The Forward, June 2, 2006 (Also published in the Chicago Sun Times)
by Gidon D. Remba
Israeli Prime Minister Ehud Olmert's inaugural visit to Washington last week has brought out, in full force, the nattering nabobs of negativism. A host of critics, from former president Jimmy Carter on the left to former CIA chief James Woolsey on the right, are protesting that Olmert's gambit to consolidate settlers behind Israel's West Bank separation barrier cannot lead to peace.
Far from withdrawing, huff the doves, Israel is scheming to unilaterally declare final borders and annex enormous tracts of land it conquered and occupied in war, perhaps as much as half the West Bank. In fact, Olmert's election oratory about unilaterally drawing final borders has already crashed against the shoals of political reality. Both the United States and the European Union have made clear that they are loath to recognize final borders imposed by Israel on the Palestinians. Olmert and associates instead increasingly talk of "interim borders" that would result from Israel moving tens of thousands of settlers from heavily populated Palestinian areas of the West Bank back to Israel and to settlement blocs near the 1967 border.
Dovish critics wrongly discount the prospect that so dramatic a reconfiguration could bring Israelis and Palestinians closer to peace. The Road Map peace plan, endorsed by the United Nations Security Council, calls for the removal of Israeli settlements and the creation of a territorially contiguous Palestinian state with provisional borders, until the parties can agree on final boundaries. Olmert's "convergence" plan, if guided wisely by the United States, can lay the foundations for a two-state solution to the conflict.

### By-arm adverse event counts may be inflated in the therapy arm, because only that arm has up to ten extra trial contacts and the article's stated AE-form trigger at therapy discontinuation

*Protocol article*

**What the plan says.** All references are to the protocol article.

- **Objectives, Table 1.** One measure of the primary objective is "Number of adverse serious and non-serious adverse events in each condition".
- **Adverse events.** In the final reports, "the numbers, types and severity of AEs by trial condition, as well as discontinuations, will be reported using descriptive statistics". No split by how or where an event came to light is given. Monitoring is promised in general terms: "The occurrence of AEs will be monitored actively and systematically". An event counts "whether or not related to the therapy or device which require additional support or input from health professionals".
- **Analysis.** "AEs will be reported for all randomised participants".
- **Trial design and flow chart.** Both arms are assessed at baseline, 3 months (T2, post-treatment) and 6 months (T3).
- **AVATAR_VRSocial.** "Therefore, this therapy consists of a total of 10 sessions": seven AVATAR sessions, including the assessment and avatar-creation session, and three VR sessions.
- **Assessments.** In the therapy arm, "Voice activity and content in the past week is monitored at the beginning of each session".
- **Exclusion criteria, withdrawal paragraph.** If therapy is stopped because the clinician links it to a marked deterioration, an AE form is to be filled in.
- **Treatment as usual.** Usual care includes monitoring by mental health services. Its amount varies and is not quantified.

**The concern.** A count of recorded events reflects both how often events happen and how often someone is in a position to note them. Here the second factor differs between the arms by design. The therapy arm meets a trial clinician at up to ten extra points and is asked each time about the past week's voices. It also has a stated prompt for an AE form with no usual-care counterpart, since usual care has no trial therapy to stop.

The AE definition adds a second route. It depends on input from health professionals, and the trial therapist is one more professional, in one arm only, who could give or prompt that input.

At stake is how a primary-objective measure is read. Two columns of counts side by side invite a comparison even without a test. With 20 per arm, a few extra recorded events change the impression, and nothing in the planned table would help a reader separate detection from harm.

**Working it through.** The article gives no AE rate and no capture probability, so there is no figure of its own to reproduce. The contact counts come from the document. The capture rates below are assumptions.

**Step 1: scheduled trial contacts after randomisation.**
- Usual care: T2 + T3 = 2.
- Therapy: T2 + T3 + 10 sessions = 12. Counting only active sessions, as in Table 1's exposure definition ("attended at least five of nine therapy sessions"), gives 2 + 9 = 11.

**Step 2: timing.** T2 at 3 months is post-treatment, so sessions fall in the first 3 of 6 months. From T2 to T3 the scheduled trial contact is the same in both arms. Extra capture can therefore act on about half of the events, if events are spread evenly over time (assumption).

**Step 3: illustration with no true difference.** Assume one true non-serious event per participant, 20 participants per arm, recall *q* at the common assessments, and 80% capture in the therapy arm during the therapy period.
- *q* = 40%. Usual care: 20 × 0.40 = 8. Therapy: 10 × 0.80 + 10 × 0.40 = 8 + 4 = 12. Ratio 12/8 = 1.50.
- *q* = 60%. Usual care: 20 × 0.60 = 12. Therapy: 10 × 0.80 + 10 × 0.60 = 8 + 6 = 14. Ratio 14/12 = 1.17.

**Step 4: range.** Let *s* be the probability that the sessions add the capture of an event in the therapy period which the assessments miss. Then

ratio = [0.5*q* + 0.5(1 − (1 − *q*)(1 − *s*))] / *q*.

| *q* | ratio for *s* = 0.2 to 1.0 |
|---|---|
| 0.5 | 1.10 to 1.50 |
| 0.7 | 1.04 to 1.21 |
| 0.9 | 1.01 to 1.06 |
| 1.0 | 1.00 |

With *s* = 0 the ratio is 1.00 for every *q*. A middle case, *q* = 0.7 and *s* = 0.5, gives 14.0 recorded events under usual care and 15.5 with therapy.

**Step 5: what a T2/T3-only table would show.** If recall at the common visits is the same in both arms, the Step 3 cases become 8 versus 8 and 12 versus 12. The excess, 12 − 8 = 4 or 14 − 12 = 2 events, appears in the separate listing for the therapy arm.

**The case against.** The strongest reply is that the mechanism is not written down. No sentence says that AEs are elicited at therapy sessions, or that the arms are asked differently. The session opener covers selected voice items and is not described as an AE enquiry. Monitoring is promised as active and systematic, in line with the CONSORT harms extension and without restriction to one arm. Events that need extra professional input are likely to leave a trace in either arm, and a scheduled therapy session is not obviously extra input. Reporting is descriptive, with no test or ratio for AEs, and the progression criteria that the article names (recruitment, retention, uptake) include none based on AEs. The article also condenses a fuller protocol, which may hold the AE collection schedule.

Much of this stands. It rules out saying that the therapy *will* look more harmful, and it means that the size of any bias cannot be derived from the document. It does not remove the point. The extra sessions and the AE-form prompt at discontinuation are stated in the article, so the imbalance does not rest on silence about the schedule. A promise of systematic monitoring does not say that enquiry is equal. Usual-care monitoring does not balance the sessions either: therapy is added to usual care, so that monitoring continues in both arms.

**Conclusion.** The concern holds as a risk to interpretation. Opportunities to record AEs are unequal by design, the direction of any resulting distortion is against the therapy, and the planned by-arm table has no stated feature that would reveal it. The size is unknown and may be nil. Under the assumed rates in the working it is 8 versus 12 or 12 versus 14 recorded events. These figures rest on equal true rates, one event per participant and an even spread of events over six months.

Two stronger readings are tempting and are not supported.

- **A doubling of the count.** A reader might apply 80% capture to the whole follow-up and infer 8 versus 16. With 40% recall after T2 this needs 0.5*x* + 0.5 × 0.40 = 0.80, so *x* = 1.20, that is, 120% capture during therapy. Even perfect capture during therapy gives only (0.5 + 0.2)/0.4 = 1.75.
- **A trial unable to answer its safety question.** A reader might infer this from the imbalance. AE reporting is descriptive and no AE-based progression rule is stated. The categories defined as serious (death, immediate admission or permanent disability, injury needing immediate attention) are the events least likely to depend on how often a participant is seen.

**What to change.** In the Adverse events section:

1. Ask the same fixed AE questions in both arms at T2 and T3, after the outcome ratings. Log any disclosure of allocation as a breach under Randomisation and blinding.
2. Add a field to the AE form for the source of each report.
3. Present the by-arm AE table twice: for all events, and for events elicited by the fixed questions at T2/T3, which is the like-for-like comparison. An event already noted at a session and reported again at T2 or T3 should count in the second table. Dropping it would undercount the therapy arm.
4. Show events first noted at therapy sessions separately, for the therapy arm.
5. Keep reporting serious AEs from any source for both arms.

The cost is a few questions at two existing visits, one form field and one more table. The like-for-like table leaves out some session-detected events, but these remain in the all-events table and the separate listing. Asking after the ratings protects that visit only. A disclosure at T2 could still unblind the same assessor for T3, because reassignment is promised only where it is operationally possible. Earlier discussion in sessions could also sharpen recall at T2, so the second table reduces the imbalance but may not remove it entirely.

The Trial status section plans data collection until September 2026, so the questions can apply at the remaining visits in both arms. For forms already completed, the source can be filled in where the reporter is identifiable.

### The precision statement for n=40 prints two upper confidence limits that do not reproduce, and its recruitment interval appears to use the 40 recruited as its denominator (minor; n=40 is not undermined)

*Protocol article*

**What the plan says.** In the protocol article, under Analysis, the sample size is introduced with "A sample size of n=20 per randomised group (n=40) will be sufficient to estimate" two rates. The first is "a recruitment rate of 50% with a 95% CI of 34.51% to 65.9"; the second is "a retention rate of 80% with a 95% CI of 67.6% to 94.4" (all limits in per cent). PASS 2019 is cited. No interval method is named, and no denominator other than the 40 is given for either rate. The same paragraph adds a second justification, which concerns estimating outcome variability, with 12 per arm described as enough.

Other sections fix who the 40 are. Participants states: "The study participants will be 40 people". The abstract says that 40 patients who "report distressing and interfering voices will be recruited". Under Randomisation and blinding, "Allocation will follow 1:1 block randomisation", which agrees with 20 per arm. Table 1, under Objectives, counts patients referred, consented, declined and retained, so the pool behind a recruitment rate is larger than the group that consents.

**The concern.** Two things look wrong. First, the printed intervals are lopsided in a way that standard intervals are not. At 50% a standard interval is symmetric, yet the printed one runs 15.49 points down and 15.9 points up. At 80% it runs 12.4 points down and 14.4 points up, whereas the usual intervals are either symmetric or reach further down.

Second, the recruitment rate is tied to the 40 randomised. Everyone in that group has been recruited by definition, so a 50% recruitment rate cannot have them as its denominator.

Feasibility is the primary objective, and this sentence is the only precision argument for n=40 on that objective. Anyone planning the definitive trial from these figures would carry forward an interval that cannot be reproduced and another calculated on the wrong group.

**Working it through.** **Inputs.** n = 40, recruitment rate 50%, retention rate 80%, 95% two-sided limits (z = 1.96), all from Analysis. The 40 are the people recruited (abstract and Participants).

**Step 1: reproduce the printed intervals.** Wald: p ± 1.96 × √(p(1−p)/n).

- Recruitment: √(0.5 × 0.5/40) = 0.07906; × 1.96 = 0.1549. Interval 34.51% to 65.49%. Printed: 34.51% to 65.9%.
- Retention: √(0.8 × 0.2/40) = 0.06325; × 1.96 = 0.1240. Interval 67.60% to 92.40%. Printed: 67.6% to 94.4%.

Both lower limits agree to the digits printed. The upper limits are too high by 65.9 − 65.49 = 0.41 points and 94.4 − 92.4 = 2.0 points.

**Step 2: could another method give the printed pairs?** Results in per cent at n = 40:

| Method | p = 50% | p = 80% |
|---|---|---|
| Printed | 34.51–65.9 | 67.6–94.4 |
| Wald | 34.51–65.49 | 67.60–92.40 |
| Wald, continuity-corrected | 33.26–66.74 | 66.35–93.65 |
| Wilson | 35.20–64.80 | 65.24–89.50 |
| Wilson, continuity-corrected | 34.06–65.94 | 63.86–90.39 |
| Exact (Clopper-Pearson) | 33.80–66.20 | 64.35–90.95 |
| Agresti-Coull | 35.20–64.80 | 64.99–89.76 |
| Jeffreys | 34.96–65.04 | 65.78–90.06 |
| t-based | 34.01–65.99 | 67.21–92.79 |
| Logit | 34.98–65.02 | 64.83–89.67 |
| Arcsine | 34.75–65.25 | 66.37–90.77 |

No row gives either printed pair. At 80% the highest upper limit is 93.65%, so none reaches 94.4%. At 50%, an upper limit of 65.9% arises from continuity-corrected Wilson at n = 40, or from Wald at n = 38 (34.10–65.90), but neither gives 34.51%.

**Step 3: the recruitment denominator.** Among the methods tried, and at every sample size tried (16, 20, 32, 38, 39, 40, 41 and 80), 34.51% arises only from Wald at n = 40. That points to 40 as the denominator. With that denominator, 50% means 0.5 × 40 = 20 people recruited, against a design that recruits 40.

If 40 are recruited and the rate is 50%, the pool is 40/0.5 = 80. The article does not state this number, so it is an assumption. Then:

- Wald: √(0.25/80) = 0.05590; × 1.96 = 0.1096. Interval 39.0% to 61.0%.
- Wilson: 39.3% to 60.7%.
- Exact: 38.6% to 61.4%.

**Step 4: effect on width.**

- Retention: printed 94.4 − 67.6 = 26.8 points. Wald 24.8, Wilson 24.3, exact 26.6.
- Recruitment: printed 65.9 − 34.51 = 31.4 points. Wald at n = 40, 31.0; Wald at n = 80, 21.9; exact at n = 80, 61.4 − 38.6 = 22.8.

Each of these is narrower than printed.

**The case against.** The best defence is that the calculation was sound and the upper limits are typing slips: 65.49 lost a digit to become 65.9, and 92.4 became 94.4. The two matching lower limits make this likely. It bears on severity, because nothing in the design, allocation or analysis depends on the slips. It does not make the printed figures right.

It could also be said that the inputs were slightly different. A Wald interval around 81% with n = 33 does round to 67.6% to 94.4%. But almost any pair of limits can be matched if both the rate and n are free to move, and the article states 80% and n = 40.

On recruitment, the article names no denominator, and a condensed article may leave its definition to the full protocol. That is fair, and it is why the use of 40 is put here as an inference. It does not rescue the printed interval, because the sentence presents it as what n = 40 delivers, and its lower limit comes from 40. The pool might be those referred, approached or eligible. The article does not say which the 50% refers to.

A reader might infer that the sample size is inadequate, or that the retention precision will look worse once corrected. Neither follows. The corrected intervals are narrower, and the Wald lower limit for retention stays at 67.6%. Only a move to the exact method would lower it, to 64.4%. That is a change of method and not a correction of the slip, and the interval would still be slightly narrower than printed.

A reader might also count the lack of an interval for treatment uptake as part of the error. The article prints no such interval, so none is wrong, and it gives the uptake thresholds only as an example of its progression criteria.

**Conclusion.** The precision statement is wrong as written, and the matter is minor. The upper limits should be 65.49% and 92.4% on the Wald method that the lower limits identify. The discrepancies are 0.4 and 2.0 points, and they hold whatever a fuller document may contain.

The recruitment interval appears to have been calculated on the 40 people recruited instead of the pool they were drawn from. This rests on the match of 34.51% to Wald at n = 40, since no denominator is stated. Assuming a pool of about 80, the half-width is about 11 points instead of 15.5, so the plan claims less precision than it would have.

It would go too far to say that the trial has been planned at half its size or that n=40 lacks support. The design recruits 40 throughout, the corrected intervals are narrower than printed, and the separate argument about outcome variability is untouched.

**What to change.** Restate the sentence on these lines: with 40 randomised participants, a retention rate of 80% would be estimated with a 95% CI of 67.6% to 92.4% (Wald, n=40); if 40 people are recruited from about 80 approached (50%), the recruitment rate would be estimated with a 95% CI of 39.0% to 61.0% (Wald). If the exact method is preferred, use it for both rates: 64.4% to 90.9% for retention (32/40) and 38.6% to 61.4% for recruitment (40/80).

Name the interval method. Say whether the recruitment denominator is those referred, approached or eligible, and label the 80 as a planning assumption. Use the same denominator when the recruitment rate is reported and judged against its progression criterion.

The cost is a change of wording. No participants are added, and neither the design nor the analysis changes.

Equally misplaced are hawkish fears that the new Israeli government's West Bank strategy will replicate the post-disengagement terrorist mayhem in Gaza. Unlike Gaza, Israel does not envision surrendering control over West Bank border crossings or the Jordanian-Israeli frontier. The Palestinians must live up to security commitments before Israel will entertain wide-ranging West Bank military redeployments involving the transfer of security responsibility.
Olmert has intimated that while several settlement blocs would be further developed, Israel would do so in a way that would not jeopardize the territorial continuity of a future Palestinian state. The Bush administration should work with Israel to define a bright line between acceptable development and expansion that would undermine the hope of Palestinian moderates for a viable state. The metastasizing settlements have long occluded the emergence of a Palestinian polity next to Israel, as Olmert and Ariel Sharon before him have understood.
Doves cry that the 60,000 settlers whom Olmert may ultimately relocate will be encouraged to join "massive settlement blocs that already slice through the Palestinian West Bank," making ever dimmer any hope of territorial continuity. When Sharon proposed that Israel disengage from Gaza, removing all 9,000 settlers and all Israeli troops, detractors objected that he was planning to shift them to the West Bank settlement blocs, which would then be expanded and annexed to Israel. Yet few of the Gaza settlers have gone to the settlement blocs; most have moved back to Israel.
Further, the current settlement blocs near the 1967 line do not, for the most part, threaten Palestinian territorial integrity. They constitute 8%-10% of the West Bank, leaving more than 90% of open geography for an independent Palestine. The present path of Israel's separation barrier follows these contours.
Olmert's vision is to relocate every Israeli who currently resides east of the barrier. This jibes with his recent remark that the Jordan Valley would serve as Israel's security border, an objective that could be served by removing the settlements but keeping Israeli troops there until they could be replaced by an American-led peacekeeping force under a future peace treaty.